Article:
|KEATING, MICHAEL - Mississippi State University|
|BALACHANDRAN, DEVIKA - Princeton University|
|OCHS, CLIFFORD - University Of Mississippi|
|HOLLAND, MARJORIE - University Of Mississippi|
|YU, KEWEI - Troy University|
Submitted to: Applied Soil Ecology
Publication Type: Peer Reviewed Journal
Publication Acceptance Date: 9/27/2015
Publication Date: 10/27/2015
Citation: Keating, M.P., Balachandran, D., Ochs, C.A., Holland, M.M., Lizotte Jr, R.E., Yu, K. 2015. Spatial variation related to hydroloigc patterns and vegetation in greenhouse gas fluxes from the Mississippi Delta agricultural region. Applied Soil Ecology. 98:278-281 DOI: 10.1016/j.apsoil.2015.09.012.
Interpretive Summary: Agricultural activity such as fertilizer applications can increase soil bacteria activity and contribute greenhouse gasses such as methane, nitrous oxide, and carbon dioxide. This study measured soil bacterial gas emissions in the field along with genetic and chemical analyses to determine greenhouse gas hotspots on farmland, riparian, and wetland soils within the Mississippi Delta agricultural region. Methane and nitrous oxide emissions were greatest on farmland soils while carbon dioxide emissions were greatest in riparian soils. Genetic analysis indicated nitrous oxide from farmland soils likely come from bacterial nitrification while nitrous oxide from riparian soils come from bacterial denitrification. Differences in greenhouse gas emissions from wetland soils were related to soil saturation and water flow indicating these variables as influencing emission rates. This information can be used to better manage agriculturally influenced greenhouse gas emissions because it can be used to get a better understanding of which conditions will mitigate these emissions.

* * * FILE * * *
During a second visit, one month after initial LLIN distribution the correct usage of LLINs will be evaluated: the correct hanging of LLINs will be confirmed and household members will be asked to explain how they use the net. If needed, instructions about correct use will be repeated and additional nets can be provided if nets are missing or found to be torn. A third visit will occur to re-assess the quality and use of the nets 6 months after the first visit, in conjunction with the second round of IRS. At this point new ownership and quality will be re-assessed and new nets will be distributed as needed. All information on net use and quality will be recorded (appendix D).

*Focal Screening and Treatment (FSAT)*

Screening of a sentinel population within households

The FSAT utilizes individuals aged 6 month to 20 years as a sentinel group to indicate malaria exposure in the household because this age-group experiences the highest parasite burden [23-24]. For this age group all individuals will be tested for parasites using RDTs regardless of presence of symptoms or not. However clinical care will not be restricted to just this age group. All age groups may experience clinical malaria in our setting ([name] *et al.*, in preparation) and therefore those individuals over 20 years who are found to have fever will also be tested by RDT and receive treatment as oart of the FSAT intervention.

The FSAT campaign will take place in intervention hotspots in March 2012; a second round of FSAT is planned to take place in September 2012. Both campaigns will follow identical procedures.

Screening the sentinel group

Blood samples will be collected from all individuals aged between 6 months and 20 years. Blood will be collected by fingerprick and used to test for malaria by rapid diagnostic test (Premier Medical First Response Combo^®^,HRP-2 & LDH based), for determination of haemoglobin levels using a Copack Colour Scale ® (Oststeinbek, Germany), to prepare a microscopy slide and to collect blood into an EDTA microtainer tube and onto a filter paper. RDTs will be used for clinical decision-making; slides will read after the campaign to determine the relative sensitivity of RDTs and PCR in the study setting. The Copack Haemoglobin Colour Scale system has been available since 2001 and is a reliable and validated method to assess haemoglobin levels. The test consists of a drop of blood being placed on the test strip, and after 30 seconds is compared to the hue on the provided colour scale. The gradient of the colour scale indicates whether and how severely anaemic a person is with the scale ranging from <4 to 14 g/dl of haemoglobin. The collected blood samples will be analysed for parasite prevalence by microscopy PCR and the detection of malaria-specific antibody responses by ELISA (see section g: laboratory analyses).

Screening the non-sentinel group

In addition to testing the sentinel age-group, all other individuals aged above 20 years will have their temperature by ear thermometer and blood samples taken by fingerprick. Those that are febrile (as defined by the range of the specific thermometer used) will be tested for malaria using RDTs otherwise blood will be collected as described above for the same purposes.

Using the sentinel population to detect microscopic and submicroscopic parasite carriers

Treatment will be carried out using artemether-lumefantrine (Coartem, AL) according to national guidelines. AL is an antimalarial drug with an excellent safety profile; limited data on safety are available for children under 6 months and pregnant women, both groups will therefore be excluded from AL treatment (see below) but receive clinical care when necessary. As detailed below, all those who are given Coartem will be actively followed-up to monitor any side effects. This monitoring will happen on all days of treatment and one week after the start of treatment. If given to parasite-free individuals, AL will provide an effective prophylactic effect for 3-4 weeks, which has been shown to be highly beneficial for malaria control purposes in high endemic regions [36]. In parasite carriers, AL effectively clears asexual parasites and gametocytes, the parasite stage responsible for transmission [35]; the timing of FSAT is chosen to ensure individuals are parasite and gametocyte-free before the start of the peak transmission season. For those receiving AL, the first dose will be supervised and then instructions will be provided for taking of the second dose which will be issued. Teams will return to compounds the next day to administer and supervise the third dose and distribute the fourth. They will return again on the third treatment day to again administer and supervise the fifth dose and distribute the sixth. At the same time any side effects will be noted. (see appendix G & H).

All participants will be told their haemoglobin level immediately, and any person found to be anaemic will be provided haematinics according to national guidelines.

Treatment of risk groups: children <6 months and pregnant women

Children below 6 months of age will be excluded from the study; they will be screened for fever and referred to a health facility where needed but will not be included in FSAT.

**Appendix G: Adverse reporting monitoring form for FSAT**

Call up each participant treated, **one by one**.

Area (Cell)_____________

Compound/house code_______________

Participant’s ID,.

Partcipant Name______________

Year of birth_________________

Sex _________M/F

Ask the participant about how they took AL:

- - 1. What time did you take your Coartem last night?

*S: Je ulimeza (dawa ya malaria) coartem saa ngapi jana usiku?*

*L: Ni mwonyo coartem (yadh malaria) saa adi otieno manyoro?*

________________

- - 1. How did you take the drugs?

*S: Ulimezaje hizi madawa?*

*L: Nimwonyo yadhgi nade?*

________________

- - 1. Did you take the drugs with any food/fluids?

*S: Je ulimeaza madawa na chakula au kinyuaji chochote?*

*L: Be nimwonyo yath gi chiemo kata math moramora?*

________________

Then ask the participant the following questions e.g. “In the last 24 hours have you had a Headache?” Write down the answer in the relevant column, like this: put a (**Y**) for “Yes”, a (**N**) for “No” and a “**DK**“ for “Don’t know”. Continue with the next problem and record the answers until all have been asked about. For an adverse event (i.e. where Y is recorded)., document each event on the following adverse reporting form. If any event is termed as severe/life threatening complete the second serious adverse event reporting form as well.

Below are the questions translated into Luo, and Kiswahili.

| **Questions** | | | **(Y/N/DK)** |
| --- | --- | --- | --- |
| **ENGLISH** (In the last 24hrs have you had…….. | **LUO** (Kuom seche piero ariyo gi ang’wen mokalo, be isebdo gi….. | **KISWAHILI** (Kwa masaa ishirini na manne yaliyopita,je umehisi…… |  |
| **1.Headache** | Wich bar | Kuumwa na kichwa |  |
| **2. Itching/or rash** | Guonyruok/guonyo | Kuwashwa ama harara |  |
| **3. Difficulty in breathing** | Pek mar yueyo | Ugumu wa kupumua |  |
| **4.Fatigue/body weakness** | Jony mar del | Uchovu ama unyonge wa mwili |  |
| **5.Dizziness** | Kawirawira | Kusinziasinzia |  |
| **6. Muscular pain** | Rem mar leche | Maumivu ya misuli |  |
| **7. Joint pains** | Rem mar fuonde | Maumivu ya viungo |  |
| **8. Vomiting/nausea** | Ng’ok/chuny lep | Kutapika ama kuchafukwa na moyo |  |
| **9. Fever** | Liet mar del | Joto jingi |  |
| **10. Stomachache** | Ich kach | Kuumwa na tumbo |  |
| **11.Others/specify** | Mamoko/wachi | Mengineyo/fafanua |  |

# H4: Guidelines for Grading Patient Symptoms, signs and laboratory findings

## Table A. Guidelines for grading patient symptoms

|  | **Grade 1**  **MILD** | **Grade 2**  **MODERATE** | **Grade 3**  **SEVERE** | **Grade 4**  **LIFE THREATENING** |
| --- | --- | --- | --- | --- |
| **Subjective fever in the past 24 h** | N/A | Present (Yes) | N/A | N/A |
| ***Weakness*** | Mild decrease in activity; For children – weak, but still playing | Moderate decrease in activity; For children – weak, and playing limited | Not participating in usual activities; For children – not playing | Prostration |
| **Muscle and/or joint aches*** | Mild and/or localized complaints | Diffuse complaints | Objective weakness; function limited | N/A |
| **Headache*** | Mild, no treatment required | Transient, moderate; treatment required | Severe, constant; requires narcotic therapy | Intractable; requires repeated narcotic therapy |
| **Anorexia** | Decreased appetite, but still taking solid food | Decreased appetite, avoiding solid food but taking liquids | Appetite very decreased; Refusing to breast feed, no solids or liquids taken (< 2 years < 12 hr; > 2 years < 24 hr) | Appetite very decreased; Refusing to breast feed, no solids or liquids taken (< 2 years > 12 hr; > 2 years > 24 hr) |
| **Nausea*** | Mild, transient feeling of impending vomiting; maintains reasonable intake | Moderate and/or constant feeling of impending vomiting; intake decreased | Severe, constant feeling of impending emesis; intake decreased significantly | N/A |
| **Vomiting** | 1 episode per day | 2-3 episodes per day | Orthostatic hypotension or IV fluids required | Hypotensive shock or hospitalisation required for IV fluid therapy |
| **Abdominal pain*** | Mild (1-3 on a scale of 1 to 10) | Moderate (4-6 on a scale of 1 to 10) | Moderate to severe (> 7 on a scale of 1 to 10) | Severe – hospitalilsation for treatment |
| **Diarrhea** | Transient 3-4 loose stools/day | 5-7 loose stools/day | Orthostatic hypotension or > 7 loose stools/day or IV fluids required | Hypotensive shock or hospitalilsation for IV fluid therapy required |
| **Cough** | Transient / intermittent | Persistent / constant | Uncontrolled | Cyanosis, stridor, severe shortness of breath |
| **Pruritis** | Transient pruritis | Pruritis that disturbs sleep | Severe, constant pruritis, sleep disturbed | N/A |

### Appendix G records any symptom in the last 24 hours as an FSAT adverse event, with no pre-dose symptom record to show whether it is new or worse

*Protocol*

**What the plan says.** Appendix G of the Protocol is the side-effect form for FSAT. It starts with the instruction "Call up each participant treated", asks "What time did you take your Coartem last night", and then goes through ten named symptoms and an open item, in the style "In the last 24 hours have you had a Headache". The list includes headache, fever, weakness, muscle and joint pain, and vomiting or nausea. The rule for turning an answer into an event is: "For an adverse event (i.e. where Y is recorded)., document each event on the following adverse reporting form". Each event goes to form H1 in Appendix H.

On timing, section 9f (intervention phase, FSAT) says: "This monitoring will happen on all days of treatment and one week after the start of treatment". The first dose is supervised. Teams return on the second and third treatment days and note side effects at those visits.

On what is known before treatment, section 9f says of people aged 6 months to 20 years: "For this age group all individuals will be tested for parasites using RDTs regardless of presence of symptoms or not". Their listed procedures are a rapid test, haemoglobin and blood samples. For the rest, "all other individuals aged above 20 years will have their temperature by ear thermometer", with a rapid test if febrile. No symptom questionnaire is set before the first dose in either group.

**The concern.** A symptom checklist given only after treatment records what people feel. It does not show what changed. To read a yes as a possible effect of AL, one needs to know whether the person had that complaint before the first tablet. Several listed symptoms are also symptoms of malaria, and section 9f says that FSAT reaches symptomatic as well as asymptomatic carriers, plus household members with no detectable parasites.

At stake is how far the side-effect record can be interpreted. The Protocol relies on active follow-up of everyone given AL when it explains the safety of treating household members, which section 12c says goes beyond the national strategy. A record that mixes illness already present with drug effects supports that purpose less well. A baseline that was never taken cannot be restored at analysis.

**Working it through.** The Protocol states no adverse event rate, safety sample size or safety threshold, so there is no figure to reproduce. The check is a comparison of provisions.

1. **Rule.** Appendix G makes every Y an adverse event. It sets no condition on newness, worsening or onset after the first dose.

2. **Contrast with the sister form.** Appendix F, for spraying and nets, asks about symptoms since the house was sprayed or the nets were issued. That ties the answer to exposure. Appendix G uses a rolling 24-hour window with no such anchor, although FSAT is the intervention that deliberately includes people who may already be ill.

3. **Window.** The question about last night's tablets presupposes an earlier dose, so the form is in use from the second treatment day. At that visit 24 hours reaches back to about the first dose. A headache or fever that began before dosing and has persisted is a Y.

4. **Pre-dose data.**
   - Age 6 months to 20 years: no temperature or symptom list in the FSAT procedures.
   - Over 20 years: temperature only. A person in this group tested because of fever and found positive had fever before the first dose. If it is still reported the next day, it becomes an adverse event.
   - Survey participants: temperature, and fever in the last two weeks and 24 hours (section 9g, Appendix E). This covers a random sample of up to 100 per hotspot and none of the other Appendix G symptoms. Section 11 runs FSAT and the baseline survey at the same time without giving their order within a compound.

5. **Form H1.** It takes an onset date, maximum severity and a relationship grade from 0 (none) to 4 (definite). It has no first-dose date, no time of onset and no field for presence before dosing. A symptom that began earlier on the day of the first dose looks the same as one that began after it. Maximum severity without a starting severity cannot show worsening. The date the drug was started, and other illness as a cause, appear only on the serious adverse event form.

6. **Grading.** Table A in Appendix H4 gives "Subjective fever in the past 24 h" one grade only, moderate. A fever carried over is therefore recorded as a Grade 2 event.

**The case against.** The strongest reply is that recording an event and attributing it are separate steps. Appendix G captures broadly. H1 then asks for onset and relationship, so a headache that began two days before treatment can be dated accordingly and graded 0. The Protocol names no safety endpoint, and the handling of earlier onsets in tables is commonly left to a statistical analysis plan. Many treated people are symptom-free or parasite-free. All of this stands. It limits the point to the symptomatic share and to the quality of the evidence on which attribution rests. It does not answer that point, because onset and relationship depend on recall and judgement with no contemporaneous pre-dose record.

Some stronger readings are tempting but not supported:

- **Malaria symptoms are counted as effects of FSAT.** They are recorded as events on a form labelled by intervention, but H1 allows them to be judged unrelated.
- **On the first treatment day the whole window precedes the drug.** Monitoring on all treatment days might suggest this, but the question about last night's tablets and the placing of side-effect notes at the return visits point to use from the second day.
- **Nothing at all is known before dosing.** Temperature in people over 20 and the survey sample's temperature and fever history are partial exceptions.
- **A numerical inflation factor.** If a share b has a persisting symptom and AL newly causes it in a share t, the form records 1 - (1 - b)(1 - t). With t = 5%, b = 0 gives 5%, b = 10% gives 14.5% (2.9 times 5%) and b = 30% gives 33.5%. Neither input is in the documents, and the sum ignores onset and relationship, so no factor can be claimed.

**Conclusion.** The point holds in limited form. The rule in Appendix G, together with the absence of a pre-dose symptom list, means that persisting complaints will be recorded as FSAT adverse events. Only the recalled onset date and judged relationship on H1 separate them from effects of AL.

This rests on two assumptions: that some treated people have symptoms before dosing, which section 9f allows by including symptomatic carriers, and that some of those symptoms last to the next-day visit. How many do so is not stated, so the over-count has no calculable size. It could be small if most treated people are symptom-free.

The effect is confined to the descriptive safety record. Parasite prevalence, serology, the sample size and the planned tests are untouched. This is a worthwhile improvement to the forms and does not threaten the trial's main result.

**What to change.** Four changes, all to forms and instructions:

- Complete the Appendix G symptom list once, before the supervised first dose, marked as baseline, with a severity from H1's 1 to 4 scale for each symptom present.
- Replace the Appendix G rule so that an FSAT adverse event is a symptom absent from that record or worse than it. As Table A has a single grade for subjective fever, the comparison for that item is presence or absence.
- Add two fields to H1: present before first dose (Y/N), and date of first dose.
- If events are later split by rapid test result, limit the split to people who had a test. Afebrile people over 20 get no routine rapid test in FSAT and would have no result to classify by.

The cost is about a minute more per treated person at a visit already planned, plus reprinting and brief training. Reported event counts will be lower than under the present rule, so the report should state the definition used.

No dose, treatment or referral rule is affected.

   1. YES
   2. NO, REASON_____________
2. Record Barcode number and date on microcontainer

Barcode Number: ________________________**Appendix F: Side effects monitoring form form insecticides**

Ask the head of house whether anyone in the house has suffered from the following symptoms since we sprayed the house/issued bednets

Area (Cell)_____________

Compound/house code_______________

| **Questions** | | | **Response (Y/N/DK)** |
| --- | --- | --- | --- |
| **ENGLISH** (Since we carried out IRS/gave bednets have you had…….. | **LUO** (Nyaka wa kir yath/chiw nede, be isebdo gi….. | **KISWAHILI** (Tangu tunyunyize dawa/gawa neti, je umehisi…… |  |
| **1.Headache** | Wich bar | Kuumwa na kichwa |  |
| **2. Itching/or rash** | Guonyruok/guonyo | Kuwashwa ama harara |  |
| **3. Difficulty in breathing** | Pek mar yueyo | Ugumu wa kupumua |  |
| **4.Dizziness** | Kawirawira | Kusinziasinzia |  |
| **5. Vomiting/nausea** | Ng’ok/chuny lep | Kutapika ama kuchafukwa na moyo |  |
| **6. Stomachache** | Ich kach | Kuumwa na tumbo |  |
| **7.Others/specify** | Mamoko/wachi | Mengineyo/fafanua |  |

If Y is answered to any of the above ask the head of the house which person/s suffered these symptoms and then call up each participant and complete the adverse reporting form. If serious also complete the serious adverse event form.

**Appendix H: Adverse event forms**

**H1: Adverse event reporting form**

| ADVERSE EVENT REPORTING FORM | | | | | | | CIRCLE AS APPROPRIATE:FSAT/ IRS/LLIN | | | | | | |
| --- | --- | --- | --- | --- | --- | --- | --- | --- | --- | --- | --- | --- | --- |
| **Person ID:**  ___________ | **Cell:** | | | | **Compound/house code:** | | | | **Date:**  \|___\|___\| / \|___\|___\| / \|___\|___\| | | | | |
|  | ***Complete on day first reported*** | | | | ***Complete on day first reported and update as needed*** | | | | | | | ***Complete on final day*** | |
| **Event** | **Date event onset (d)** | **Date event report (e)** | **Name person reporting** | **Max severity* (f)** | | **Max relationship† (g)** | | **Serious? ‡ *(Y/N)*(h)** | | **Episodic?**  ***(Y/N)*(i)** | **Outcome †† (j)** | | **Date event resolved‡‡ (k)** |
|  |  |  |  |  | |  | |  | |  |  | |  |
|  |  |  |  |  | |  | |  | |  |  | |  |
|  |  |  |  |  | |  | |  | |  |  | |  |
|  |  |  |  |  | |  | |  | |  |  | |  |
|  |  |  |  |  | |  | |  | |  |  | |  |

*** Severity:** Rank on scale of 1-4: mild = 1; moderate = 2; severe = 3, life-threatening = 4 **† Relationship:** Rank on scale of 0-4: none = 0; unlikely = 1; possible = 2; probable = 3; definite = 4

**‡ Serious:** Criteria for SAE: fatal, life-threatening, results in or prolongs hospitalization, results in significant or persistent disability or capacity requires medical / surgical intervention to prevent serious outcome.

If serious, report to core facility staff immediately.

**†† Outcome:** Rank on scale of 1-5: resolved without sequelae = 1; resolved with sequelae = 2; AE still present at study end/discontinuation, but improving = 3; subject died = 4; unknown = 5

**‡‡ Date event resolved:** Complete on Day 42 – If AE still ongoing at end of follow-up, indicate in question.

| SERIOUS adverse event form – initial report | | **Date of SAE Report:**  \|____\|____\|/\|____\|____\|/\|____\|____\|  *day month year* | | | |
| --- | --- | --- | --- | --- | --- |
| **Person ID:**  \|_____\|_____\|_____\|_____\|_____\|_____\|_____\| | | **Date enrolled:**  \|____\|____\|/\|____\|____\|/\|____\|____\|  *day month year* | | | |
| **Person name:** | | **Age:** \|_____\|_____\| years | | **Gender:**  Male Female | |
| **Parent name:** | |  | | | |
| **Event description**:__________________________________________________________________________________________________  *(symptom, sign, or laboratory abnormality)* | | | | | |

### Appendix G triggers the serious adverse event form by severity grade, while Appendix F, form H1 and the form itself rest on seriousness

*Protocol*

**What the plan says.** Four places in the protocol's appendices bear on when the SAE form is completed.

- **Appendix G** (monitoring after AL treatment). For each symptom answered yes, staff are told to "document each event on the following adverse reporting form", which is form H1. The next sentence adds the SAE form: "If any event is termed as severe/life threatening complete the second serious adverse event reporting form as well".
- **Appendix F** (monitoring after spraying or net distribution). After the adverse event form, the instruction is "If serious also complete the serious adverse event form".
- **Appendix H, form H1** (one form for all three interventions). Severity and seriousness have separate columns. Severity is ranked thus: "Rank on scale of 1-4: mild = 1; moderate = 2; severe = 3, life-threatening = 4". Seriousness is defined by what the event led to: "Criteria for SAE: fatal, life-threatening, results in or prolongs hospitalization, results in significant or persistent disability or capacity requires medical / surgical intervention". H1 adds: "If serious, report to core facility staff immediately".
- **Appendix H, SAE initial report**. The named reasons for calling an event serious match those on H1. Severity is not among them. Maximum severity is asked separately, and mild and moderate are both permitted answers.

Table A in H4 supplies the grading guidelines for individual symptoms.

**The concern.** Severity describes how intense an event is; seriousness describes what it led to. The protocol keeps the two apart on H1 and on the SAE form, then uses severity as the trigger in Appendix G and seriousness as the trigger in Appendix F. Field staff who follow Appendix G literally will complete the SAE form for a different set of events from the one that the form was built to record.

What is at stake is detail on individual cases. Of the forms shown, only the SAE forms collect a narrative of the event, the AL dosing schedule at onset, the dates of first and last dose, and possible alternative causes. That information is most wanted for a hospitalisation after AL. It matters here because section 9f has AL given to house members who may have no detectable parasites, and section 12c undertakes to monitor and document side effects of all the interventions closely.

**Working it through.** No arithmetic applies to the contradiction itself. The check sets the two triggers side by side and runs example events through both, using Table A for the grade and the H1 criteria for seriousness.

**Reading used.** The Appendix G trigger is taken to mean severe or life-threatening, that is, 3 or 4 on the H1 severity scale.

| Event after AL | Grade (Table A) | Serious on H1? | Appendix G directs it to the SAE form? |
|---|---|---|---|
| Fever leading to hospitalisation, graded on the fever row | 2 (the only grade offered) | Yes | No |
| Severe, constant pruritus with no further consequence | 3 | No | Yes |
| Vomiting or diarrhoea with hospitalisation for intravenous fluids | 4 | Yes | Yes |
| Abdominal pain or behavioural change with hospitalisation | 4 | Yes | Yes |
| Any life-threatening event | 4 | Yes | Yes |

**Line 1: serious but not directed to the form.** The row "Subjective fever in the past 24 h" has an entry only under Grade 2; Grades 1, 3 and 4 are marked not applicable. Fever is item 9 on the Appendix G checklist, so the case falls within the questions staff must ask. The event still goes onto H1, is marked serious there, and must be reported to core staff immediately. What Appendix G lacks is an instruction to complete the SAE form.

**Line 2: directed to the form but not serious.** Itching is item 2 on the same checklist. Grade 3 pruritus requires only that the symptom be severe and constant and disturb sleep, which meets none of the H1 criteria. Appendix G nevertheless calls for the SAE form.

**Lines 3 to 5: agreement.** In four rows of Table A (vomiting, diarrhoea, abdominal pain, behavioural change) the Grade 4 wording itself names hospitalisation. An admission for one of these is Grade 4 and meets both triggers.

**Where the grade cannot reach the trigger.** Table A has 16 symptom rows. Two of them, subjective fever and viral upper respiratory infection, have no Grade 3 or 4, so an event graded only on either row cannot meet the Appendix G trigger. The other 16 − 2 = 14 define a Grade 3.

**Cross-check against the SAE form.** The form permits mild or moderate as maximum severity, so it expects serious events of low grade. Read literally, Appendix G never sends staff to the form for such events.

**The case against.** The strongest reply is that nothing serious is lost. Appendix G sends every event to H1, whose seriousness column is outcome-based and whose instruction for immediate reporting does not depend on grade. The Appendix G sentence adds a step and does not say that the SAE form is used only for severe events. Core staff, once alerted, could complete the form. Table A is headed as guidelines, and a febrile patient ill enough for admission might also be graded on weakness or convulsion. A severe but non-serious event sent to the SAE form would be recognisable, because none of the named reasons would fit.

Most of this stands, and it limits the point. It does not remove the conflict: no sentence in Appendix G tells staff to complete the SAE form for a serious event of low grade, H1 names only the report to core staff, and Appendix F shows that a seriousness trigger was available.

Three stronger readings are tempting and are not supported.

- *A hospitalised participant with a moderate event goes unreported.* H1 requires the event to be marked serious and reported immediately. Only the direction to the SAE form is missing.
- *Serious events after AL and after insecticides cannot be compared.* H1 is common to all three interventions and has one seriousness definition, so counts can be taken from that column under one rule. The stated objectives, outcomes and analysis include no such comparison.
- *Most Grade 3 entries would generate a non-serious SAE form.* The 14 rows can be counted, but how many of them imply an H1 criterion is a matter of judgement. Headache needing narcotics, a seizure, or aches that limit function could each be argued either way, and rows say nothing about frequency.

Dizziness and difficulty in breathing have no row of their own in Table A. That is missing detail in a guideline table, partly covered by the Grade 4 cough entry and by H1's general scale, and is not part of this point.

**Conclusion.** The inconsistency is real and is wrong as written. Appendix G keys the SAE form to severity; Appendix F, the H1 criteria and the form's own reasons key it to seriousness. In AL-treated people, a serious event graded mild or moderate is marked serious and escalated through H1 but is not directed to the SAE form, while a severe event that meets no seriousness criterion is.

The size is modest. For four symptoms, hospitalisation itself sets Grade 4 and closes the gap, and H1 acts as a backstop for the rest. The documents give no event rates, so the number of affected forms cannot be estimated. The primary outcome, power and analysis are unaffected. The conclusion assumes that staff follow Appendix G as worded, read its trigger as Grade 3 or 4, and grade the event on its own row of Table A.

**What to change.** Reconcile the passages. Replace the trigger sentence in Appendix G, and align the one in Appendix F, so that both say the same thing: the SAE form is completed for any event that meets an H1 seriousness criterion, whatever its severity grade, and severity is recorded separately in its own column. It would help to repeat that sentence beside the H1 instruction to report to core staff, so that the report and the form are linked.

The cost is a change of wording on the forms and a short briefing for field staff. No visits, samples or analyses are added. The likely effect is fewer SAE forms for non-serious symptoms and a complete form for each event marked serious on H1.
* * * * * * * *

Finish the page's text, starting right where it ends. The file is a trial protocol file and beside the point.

Technical Abstract: Methane (CH4), nitrous oxide (N2O), and carbon dioxide (CO2) fluxes from agricultural landscapes may contribute significantly to regional greenhouse gas budgets due to stimulation of soil microbial activity through fertilizer application and variable soil moisture effects. In this study, measurements of microbial gas emissions made with field collection chambers were combined with soil genetic and chemical analyses to determine hotspots of greenhouse gas emissions from cropland, drainage ditch, riparian zone and wetland sites in Tunica and Sunflower Counties of the north Mississippi Delta agricultural region. CH4 emissions increased from cropland to wetland, concomitantly with soil moisture. CO2 emissions peaked in the riparian zone, the region of intermediate soil moisture. N2O emissions were highest in the cropland and riparian zones, although soil genetic and chemical data suggest a difference in N2O source between these two sites. Genes involved in the denitrification pathway (nosZ gene) were recovered and indicate denitrification-derived N2O products in intermittently-flooded sites, while soil [NO3- + NO2-] concentrations suggest nitrification-derived N2O products in dry cultivated sites. Differences in gas emissions between paired neighboring wetland sites were related to hydrologic flow regime. This study demonstrates the importance of hotspots of gas emissions in this agricultural landscape with hydrological condition, particularly soil saturation and flow rate, a critical driver affecting emission rates.